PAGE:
Babies born to mothers exposed to air pollution from traffic sources during pregnancy have an increased risk of developing asthma before the age of five, finds a new study.
Also, children whose mothers lived close to highways during pregnancy had a 25 percent increased relative risk of developing asthma, the study said.
“Our study results highlight the importance of exposure to pollution while babies are still in the womb. Air pollution from traffic sources increased the risk of developing asthma during early years before children reach school age, even in an urban area with relatively low levels of air pollution,” said Hind Sbihi, from the University of British Columbia in Vancouver, Canada.
In addition, children born with a low birth weight were more susceptible to the respiratory effects of air pollution, the study showed.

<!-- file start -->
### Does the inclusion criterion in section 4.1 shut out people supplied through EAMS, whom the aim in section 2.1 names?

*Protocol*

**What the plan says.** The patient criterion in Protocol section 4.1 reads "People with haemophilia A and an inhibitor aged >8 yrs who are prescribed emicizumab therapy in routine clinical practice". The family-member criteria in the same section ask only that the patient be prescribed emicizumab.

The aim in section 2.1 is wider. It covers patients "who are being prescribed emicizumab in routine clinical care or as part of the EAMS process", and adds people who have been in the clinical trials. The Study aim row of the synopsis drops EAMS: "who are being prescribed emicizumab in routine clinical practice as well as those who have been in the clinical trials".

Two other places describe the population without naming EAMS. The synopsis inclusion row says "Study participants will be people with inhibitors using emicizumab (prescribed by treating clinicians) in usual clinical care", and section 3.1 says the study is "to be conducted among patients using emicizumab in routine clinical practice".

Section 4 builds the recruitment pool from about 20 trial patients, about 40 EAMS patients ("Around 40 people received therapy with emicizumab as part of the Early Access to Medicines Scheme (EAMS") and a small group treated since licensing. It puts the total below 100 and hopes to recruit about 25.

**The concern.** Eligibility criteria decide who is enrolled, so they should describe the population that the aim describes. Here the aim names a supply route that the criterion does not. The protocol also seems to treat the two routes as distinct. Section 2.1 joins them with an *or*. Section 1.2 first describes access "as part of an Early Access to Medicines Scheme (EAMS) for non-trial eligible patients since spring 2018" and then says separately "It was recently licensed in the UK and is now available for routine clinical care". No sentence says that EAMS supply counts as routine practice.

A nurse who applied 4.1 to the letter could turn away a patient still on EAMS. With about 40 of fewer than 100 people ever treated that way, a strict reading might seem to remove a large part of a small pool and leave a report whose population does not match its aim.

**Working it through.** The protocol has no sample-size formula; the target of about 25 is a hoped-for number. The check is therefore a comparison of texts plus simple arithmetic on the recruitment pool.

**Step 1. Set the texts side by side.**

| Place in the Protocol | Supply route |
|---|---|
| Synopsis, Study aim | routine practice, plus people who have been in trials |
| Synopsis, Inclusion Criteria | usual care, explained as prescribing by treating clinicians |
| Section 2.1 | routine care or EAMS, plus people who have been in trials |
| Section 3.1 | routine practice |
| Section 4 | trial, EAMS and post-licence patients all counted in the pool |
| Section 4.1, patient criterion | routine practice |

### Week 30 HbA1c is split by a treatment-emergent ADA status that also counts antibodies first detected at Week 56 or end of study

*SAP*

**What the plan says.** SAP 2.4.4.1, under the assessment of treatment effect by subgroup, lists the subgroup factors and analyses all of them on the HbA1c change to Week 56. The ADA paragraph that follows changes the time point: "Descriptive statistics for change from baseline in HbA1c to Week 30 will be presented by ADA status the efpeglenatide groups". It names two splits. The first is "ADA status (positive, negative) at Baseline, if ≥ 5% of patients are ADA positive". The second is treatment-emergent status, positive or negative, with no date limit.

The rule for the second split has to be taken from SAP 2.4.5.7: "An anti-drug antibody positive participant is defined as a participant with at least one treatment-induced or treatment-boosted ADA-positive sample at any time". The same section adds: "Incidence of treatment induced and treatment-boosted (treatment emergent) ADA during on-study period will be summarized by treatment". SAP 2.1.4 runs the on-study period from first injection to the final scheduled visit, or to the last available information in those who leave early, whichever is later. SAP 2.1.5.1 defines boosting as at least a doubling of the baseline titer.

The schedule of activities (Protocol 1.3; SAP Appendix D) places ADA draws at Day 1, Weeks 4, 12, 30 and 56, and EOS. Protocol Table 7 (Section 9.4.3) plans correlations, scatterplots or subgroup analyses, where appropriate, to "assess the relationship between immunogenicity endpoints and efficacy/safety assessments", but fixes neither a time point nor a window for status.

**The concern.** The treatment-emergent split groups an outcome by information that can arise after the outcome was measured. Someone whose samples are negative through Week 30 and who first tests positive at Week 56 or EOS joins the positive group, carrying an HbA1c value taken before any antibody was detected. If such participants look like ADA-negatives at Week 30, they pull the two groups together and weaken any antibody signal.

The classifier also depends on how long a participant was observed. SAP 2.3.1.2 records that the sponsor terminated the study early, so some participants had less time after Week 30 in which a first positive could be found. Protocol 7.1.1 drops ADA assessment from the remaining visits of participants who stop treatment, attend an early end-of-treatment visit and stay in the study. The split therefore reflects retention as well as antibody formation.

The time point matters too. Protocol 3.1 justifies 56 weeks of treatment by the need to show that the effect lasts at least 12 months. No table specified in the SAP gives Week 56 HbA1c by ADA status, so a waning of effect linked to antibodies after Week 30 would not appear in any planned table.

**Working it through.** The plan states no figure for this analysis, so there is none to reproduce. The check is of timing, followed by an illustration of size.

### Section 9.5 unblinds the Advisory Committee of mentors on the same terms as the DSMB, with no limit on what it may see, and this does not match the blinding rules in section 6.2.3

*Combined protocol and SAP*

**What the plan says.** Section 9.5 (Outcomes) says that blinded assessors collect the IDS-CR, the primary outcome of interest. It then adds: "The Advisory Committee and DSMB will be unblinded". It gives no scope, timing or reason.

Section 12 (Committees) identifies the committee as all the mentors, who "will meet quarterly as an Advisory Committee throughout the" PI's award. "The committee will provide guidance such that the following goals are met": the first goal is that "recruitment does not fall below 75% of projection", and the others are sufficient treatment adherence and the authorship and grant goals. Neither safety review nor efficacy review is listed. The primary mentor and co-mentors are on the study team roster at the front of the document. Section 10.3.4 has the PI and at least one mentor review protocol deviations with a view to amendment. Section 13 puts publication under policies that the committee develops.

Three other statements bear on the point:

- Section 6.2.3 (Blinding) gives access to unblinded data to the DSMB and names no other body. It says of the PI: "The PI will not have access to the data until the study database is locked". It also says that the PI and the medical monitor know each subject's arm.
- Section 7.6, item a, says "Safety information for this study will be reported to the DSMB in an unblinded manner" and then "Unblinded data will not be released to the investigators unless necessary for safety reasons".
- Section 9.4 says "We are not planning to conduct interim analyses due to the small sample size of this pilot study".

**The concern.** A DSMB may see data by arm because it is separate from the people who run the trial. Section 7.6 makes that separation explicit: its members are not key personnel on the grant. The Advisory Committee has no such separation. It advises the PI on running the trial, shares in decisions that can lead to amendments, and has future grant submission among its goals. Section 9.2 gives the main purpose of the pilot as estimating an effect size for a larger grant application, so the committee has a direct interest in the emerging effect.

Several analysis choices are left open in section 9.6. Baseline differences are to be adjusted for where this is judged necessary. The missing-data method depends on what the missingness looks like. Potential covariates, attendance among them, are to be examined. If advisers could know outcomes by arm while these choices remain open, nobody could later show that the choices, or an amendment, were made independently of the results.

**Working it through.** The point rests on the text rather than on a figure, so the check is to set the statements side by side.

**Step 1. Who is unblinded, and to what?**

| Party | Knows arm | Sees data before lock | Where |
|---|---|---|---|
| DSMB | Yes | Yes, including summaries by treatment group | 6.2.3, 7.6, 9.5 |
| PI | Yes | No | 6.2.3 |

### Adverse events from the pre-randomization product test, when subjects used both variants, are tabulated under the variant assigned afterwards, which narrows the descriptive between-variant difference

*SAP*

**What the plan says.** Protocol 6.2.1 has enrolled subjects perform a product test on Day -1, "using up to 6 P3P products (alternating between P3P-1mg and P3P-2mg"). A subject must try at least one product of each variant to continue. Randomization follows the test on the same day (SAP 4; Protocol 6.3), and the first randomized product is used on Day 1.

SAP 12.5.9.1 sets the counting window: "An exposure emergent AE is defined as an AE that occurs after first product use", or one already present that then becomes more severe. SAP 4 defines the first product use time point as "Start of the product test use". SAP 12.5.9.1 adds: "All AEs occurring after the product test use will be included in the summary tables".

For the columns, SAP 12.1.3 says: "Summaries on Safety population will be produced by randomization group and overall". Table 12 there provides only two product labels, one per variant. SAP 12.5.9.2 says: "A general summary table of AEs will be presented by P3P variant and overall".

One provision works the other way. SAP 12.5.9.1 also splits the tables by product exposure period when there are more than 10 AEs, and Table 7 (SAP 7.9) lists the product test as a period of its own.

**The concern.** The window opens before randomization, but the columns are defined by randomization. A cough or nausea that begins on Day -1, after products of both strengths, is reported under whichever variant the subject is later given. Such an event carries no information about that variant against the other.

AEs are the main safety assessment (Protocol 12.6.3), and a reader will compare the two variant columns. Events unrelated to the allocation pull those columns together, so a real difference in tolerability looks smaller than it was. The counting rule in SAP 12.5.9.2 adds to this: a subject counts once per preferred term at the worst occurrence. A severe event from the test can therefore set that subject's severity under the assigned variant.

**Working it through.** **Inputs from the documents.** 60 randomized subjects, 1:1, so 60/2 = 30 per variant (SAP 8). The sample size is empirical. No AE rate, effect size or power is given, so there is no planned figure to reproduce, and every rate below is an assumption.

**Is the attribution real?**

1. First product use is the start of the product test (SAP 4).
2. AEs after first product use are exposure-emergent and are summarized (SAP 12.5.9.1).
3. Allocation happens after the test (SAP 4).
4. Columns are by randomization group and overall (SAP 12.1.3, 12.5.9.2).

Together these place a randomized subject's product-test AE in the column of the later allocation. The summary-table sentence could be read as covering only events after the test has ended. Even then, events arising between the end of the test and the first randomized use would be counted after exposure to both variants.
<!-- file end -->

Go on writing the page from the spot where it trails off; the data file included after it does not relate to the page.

The risk increased with an increase in levels of nitrogen dioxide and carbon monoxide: two markers of traffic-related air pollution, the researchers said.
The study, published in the European Respiratory Journal, looks at the role of variation in air pollution in urban areas and the development of asthma, the researchers said.
Over 65,000 Canadian children were included in the study and followed up from birth until the age of 10 years.
The researchers monitored physician-diagnosed asthma cases among this group and also assessed exposure of mothers to air pollutants during pregnancy. Each mother’s postcode was used and exposure level was determined using measures that focused mainly on traffic-related pollutants, including black carbon, fine particulate matter, nitrogen oxide and nitric oxide.